Decision Making: Consider changing your itinerary if the river is fast flowing, more than knee deep or if your party is not properly equipped. Send the strongest and heaviest person across to scout out the feasibility of the selected fording. Look for another crossing point if the water rises much above your knees.
Things to consider before the trip begins:
Some Issues for Reflection
1. Do most “experts” and experienced backcountry travelers tend to underestimate the dangers of fording? What are the best educational tools to overcome this tendency (assuming some truth to it)?
2. Does this current article contribute to a tendency to underestimate the dangers of fording? Or is it detailed enough to encourage backcountry travelers to think more seriously about their fording techniques?
3. Is breaking this article down into three types of fording useful? Would another breakdown be more effective? Would it be more responsible to treat all crossings as problematic and emphasize only one basic technique (e.g., roped crossings as discussed in Part II of this article)?
4. What is the best use of ropes when fording difficult streams and rivers? What roped-crossing techniques have led to the most problems? What roped crossing techniques are favored by the “experts”? Does the use of ropes, no matter the technique, tend to result in overconfidence in one’s ability to ford difficult crossings?
5. How helpful is backcountry river accident and drowning research? Is it possible to generalize from it to a broad range of backcountry travelers? Does this research give support to some techniques over others?
6. What is the best direction of travel while crossing deeper, more challenging streams (upstream, downstream, crabbing sideways or straight across perpendicular to the flow)?
7. What is the best grouped (close contact, mutual support) fording technique? Or should individuals usually cross one at a time (unless an inexperienced hiker is freaking out?)?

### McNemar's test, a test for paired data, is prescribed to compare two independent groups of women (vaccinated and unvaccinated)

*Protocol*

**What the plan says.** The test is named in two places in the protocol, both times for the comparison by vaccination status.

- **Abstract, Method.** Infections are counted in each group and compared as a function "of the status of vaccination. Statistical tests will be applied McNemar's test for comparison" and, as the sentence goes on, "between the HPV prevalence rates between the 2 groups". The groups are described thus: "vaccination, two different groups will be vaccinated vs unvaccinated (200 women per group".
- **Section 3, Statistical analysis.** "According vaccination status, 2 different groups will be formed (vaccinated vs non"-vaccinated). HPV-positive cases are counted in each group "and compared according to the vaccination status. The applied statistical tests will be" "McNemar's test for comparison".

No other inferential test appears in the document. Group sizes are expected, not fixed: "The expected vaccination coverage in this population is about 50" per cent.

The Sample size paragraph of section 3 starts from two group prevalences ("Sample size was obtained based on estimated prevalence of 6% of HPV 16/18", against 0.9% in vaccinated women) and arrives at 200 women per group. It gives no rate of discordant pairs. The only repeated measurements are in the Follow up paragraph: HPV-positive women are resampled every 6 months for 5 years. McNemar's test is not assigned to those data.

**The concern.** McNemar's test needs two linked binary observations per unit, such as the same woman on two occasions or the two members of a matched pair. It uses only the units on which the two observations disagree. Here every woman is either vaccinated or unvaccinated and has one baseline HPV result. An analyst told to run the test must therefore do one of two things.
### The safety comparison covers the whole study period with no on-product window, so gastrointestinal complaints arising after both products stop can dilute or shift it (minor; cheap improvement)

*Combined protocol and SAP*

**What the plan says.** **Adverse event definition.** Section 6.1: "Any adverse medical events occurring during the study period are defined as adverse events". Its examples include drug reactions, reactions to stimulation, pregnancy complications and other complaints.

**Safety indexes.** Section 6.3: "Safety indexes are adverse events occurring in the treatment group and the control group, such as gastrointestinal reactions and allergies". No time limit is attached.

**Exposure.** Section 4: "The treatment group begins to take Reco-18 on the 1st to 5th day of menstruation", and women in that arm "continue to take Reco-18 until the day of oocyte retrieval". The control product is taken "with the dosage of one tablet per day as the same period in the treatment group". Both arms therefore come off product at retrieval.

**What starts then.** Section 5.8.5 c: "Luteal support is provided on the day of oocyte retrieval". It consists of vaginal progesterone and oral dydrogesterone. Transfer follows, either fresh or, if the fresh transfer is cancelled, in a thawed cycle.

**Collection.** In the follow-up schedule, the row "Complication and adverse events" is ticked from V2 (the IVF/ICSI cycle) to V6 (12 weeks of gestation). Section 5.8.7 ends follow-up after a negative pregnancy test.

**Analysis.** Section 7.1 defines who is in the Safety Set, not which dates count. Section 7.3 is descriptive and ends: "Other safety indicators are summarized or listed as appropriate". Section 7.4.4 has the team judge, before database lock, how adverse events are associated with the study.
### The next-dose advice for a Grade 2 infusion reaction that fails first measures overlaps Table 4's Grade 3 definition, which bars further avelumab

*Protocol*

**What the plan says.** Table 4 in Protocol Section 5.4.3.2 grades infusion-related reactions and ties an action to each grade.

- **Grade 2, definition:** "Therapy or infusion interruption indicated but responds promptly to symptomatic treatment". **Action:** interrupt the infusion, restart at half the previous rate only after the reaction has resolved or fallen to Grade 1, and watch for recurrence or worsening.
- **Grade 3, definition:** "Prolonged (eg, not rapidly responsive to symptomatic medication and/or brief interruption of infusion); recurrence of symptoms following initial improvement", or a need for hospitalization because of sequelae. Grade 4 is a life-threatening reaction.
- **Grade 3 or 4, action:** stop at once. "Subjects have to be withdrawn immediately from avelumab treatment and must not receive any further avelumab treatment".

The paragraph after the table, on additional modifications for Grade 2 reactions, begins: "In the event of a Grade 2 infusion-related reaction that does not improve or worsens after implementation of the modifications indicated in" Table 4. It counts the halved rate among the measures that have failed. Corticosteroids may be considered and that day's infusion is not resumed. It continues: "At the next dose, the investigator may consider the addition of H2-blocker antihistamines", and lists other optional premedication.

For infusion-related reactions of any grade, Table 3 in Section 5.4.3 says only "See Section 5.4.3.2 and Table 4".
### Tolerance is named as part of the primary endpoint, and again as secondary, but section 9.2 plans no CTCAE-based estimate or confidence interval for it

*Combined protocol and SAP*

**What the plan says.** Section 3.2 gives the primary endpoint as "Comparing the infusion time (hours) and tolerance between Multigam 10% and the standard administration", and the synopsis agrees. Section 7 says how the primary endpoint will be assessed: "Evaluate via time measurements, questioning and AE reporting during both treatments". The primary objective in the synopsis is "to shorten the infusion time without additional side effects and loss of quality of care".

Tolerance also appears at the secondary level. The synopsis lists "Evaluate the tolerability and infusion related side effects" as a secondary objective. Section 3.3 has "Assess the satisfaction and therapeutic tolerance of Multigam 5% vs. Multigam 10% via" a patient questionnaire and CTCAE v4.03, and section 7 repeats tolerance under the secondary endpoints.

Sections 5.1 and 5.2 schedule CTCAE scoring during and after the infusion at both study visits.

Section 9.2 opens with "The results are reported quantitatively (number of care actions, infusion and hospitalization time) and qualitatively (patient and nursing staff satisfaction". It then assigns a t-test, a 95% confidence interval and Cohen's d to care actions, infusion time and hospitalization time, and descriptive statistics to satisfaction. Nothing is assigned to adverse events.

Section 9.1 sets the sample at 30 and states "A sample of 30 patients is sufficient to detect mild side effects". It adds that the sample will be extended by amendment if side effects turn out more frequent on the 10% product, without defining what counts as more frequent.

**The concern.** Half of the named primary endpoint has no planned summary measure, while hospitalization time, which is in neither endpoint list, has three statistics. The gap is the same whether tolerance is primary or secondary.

8. What about relying on extended trekking poles for difficult crossings? Or is a stout stick or pole much safer (assuming one can be found)?
9. Does the rise of the internet and social media use greatly increase the knowledge base regarding difficult backcountry river crossings? Are serious hikers more likely to research and rely on the experience of others?
Some Final Thoughts
Knowing how to safely ford a deep and swiftly moving stream or river is an important skill, especially for those who get off the main trails and those who travel the backcountry in all seasons. There is no substitute for practical knowledge and experience in the field. Consider starting small and working up to more troublesome fordings as confidence and skills build. Practice different techniques to see what works and what needs refinement. It takes time to develop acute river crossing judgment.
Even with the various techniques and strategies clearly in mind, river and stream crossings can still be quite risky. They will force everyone in the group to do on-the-spot risk assessment. This assessment should take into account the experience level of the crossers, the dangers of the crossing and the probable benefits derived from crossing. The most important advice: be conservative in your risk assessment! There are no benefits to a fording that are worth having someone drown! Particularly if that someone happens to be you!